In terms of vegetation it is important to use species which are suitable to the site in terms of soil, sun and shade and providing food and a habitat for local fauna. It also serves educational purposes for children and the preservation of heritage in a native context. Because most of my work is in central London and a lot of my clients are foreign I try and create a balance in the plants by balancing native and foreign species. This gives me the opportunity to mix architectural, exotic foliage into more subdued European species.

How To Design A Garden

How To Design A Garden

In regards to surfaces and delineation of level changes I prefer simplicity and directional patterns as I favour a natural progression of ergonomics, ease of use and ease of maintenance. As I predominantly work in small urban spaces it is important to create clear contrasts that give good definition of spaces and provide good detail throughout. Detailing is important to not only add interest in the various layers of a design but also to weave some sort of a narrative into what otherwise can be dull and ordinary spaces – particularly when the weather is unfavourable.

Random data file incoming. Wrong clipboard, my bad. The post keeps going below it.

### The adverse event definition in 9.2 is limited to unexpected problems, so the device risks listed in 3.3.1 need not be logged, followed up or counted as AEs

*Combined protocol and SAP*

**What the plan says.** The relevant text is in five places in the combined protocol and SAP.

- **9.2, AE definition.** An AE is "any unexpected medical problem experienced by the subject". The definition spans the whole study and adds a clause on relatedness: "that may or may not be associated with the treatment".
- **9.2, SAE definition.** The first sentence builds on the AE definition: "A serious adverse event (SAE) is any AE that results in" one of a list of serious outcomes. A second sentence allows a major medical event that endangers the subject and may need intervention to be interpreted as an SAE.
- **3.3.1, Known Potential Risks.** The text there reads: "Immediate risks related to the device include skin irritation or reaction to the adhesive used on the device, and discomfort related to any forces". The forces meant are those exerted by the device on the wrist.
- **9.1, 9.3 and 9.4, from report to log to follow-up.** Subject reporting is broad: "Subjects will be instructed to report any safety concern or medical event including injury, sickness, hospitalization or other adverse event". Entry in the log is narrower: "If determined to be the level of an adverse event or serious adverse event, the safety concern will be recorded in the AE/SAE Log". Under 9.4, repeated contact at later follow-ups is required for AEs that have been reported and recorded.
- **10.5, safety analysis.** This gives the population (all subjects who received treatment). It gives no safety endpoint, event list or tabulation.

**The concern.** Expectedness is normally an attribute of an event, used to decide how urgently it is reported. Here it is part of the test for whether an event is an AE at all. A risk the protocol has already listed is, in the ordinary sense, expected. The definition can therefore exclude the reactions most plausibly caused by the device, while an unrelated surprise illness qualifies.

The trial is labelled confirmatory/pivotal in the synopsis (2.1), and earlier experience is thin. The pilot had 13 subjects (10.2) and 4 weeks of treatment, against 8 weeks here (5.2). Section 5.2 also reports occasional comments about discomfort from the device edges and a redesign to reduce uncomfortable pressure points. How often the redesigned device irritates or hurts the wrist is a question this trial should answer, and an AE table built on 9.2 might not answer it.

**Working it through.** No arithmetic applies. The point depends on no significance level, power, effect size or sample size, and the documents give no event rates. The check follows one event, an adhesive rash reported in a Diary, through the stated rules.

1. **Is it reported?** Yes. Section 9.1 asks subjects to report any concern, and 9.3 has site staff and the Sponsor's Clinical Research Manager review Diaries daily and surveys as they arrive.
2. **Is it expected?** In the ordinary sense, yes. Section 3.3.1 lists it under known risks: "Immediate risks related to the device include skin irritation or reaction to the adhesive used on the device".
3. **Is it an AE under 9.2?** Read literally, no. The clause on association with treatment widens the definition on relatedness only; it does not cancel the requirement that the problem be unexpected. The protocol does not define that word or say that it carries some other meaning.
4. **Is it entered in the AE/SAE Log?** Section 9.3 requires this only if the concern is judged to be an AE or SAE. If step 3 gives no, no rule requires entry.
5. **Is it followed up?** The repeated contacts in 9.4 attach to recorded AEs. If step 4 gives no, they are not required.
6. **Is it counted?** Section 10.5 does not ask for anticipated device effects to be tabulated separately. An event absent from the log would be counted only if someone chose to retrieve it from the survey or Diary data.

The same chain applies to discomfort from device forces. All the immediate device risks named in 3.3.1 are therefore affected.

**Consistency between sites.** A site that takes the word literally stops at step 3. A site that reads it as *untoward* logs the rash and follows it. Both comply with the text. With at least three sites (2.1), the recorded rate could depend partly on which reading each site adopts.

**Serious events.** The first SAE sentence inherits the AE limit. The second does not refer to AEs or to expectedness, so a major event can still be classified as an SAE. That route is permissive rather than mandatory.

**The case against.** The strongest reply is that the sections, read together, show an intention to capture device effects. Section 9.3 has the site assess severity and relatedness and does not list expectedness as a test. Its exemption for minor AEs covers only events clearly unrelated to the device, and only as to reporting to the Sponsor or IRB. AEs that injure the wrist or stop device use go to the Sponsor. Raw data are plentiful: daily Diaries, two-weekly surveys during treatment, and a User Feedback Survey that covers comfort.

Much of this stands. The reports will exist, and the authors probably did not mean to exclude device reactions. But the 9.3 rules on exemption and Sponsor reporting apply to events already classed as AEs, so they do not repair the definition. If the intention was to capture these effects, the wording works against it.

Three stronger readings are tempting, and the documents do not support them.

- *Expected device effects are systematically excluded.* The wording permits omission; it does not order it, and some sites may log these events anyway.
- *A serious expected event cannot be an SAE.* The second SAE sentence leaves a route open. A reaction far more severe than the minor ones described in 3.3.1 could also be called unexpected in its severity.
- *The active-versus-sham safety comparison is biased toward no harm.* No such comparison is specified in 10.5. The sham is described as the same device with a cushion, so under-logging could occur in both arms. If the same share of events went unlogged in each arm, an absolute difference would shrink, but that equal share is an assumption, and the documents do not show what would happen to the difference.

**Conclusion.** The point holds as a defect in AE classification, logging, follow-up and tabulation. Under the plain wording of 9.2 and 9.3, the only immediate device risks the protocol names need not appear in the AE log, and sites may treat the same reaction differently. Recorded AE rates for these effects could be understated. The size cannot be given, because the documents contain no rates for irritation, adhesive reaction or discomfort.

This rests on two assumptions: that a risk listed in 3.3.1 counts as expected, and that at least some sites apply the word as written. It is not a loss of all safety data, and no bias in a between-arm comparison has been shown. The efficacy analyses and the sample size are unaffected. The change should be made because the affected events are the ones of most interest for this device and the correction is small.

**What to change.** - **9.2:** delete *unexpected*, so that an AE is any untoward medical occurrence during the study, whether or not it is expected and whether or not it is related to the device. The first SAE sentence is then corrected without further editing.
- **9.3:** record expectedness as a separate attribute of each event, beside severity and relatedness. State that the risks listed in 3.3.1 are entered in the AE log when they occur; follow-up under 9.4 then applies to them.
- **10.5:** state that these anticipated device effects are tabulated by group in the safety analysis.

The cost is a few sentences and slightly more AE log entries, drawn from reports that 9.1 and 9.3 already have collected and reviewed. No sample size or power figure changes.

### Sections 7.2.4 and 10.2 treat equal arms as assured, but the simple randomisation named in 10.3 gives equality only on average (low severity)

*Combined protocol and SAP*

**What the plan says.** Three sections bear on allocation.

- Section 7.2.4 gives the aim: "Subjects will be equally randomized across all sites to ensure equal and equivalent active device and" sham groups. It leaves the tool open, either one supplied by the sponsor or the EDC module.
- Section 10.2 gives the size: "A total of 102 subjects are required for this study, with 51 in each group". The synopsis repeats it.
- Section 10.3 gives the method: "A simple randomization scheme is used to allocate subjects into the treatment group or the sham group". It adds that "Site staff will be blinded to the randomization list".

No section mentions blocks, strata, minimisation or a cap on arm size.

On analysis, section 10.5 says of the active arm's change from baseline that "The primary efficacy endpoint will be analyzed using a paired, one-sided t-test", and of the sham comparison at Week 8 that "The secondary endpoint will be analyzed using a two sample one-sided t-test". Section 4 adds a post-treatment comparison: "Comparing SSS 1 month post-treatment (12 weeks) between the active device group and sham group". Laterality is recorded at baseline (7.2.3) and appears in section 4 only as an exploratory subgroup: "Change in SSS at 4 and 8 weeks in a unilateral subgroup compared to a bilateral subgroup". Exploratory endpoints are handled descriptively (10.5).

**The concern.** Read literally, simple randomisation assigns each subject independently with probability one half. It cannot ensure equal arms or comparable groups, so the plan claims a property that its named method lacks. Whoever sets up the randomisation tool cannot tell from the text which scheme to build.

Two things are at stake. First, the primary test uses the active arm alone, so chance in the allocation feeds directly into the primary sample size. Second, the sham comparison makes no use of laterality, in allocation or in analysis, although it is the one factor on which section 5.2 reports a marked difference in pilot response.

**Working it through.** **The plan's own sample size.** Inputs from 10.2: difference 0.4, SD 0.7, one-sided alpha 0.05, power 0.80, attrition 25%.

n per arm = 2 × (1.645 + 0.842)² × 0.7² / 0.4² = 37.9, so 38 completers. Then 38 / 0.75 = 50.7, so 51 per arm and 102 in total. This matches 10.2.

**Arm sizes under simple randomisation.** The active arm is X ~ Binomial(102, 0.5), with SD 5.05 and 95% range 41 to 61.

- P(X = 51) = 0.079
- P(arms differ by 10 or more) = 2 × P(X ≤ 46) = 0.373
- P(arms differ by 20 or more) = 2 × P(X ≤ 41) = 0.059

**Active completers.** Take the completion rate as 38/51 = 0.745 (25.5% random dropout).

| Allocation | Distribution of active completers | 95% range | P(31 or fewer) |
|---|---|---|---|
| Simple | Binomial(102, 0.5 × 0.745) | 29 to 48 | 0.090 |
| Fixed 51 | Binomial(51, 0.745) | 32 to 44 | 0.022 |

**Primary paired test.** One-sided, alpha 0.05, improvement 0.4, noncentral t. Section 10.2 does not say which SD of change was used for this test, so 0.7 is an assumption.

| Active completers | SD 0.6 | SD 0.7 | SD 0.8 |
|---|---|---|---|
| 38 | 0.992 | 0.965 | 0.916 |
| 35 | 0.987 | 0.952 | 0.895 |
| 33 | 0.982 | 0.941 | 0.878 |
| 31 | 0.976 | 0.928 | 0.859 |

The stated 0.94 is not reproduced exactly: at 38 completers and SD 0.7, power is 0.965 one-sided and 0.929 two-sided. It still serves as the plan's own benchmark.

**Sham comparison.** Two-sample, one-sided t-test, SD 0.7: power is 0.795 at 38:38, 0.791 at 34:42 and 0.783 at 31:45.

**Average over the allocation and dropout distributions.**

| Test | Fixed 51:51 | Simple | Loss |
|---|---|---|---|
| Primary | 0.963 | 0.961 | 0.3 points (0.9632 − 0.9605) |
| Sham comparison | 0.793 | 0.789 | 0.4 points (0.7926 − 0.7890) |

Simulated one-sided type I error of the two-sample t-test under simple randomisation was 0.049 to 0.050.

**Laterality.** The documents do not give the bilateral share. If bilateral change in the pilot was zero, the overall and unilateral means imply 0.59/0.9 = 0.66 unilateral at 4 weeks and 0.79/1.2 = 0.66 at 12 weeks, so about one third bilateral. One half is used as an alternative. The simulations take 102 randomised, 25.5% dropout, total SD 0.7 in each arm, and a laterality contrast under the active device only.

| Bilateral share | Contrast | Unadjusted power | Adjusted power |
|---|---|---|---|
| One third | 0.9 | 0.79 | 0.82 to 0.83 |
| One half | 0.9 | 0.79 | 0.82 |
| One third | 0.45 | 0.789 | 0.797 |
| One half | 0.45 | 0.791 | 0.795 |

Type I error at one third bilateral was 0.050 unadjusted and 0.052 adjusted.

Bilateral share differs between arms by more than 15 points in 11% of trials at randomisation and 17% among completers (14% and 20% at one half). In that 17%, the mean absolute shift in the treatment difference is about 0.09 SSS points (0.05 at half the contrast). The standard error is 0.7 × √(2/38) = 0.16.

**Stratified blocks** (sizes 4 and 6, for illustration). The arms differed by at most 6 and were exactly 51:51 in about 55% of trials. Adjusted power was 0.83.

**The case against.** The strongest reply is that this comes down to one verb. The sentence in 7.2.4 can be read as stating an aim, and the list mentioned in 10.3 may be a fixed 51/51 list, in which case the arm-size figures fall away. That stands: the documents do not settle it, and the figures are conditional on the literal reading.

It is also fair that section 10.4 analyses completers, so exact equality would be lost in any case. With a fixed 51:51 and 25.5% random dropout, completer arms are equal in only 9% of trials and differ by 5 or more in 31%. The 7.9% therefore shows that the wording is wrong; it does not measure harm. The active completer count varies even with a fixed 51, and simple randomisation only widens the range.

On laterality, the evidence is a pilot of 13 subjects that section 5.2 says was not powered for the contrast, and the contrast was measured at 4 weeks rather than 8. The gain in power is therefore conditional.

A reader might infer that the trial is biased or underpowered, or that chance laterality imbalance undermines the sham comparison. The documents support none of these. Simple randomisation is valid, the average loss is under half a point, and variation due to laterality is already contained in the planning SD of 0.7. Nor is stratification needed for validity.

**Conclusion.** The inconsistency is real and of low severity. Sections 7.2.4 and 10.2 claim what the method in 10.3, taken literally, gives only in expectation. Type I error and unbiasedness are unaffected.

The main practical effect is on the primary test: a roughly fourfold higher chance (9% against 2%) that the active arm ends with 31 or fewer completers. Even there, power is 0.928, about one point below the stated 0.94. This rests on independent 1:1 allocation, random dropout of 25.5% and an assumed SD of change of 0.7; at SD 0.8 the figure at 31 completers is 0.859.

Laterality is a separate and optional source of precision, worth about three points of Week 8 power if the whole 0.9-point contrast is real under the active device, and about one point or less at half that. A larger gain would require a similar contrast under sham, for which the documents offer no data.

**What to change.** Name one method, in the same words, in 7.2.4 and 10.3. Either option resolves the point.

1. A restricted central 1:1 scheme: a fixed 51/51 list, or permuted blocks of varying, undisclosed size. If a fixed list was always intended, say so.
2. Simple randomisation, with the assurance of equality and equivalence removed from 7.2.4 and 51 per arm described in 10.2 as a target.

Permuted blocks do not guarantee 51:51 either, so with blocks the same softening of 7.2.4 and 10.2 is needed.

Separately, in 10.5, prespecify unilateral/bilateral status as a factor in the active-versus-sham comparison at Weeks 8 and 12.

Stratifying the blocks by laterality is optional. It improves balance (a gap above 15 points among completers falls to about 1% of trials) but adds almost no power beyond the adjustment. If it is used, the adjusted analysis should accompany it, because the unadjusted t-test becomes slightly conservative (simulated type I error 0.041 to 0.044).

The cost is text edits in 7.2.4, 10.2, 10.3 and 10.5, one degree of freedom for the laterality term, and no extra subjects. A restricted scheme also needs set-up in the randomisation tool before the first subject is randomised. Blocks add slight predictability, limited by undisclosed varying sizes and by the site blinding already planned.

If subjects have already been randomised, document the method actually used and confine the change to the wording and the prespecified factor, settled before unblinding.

In terms off accompaniments I always look into making sure the space is augmented with pots, sculpture, lighting, heating, cooking facilities, irrigation and the sound of water where desirable as these all add to the natural elements we all seek in an outdoor liveable space. Most of all I tailor those to each individual client – as at the end of the day, each client and each space is different and so each piece of work I am involved in should represent not only my style but also the client’s lifestyle, the site and our mutual love for gardens.

Amir Schlezinger Amir Schlezinger – Courtyard, Patio & Garden Design

After graduating from Middlesex University with a BA Honours in 2000, Amir has gone on to design over 200 projects in London as well as numerous projects around the country.

His well published domestic and corporate portfolio includes city patio, courtyard and larger family gardens. Added to this is his speciality, roof terrace and garden design.

To view more information about Amir and view more of his inspirational designs, visit mylandscapes

Category: Expert Series